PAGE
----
The Wentworth Watershed Association web site now sports an interactive view of the Wentworth/Crescent watershed taken from a bird’s vantage point high above the eastern side of Lake Wentworth. You can also find this and other things in “Resources Webcams”… (READ MORE)
The New Hampshire Department of Environmental Services has announced the award of a third round of funding to the Wentworth Watershed Association and the Town of Wolfeboro for implementation of the Wentworth-Crescent Watershed Management Plan. The Watershed Assistance Grant will… (READ MORE)
The Wentworth Watershed Association held its annual meeting on August 19 in The Great Hall of Wolfeboro Town Hall. Members heard updates about land stewardship and management of invasive species, elected officers and a new trustee, and honored three members… (READ MORE)
The Wentworth Watershed Association’s Annual Meeting on August 19 saw three members — Wally and Claire Vaughn and Ellen Berry — honored for exemplary volunteer work over the years. The Vaughns served as shore representatives for the Governor’s Landing area… (READ MORE)
Calling ice-out on Lake Wentworth is always a tricky business. In the past, the late Allen Stevens would traverse the shores of Lake Wentworth looking for evidence that every shore was free enough of ice that property owners could, if… (READ MORE)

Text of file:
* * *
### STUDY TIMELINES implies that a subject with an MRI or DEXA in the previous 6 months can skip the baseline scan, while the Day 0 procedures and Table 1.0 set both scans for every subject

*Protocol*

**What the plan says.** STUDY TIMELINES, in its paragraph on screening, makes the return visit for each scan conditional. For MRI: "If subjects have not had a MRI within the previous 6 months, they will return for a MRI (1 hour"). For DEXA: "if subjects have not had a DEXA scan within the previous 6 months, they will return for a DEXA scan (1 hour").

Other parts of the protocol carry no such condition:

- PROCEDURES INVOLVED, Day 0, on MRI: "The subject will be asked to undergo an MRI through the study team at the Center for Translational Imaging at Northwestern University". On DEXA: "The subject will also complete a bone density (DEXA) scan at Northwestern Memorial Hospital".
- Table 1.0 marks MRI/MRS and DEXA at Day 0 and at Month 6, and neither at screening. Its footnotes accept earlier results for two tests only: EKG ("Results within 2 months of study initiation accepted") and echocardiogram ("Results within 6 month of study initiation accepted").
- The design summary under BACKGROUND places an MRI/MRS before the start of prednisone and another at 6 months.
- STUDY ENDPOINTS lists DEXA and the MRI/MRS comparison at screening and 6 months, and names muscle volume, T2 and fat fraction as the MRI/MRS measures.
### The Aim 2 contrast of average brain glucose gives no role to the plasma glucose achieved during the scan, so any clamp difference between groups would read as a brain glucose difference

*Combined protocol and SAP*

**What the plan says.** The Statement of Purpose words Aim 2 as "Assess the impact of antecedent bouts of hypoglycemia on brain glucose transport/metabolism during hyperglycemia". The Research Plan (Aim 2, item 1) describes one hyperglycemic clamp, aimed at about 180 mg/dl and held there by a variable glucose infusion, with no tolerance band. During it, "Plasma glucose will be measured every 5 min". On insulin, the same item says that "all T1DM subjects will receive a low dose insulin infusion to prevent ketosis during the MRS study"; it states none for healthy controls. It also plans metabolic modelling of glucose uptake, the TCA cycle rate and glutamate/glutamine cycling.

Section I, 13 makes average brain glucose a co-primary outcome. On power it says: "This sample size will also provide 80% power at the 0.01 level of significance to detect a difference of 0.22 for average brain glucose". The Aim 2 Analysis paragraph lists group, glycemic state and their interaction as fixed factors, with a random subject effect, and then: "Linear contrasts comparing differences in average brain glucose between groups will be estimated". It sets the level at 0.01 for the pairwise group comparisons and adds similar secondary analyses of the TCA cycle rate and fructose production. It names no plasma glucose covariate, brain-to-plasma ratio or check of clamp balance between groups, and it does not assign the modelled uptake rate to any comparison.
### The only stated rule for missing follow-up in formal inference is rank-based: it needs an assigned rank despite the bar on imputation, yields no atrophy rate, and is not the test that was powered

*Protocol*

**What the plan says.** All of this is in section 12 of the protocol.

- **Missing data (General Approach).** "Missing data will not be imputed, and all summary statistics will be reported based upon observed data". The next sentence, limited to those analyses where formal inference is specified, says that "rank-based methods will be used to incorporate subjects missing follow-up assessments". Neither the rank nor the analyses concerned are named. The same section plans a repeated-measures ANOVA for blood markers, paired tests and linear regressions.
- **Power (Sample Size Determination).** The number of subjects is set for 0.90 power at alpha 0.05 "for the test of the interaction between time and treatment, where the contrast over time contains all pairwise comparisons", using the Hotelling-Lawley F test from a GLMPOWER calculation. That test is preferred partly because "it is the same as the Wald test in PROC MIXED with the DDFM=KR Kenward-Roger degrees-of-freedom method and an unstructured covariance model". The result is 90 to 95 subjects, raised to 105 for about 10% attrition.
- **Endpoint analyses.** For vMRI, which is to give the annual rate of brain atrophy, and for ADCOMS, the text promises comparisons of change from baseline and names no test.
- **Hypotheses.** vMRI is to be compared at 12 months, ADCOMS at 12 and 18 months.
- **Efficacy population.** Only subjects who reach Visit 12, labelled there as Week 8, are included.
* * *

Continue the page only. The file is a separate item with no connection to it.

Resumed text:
Nearly 200 donors have helped secure a 191-acre conservation easement near the headwaters of Warren Brook. The project establishes a permanent land stewardship fund and enables the eventual development of a public access trail from Route 109. This success not… (READ MORE)
Bob and Trish Leipold hosted board members for a walking tour of the Lake Wentworth Foundation property on Square Hill. As neighbors to this deeply forested parcel, the Leipolds’ love these woods and shared sightings of all kinds. Looking skyward or down at the… (READ MORE)
Implementation of the Wentworth/Crescent Watershed Management Plan is taking another step forward as project organizers begin an effort to protect Fernald Brook, one of the largest tributaries to Lake Wentworth, from the effects of stormwater runoff.
Officials from the Lake Wentworth Foundation, the Town of Wolfeboro, and the project’s lead engineering firm, Tighe and Bond, dug a series of test pits on April 13 behind Auto Care Plus (formerly Trites Automotive and Miller Chevrolet) to determine how best to capture storm runoff from the parking areas that cover the property. During rainstorms and snow melt, water flows across the lots and towards Fernald Brook, bringing with it the potential for sand and contaminants from nearby roads to reach the stream.
It is important to remember that streams continue to flow, ponds and lakes continue to ‘live’ under their ice and our responsibility to maintain healthy water ecosystems continues throughout the winter. During significant snow and ice storms, road safety requires the application of salts to melt ice and provide safe traction. Each winter local road departments, commercial parking lot owners, home contractors and homeowners use salt to melt snow and ice and to maintain road and other surfaces.
If you live on shoreline property, maintaining and designing your septic system requires more care than a system located elsewhere. Water pollution can happen even though your system appears to be working well and complies with local health department codes. Indicator… (READ MORE)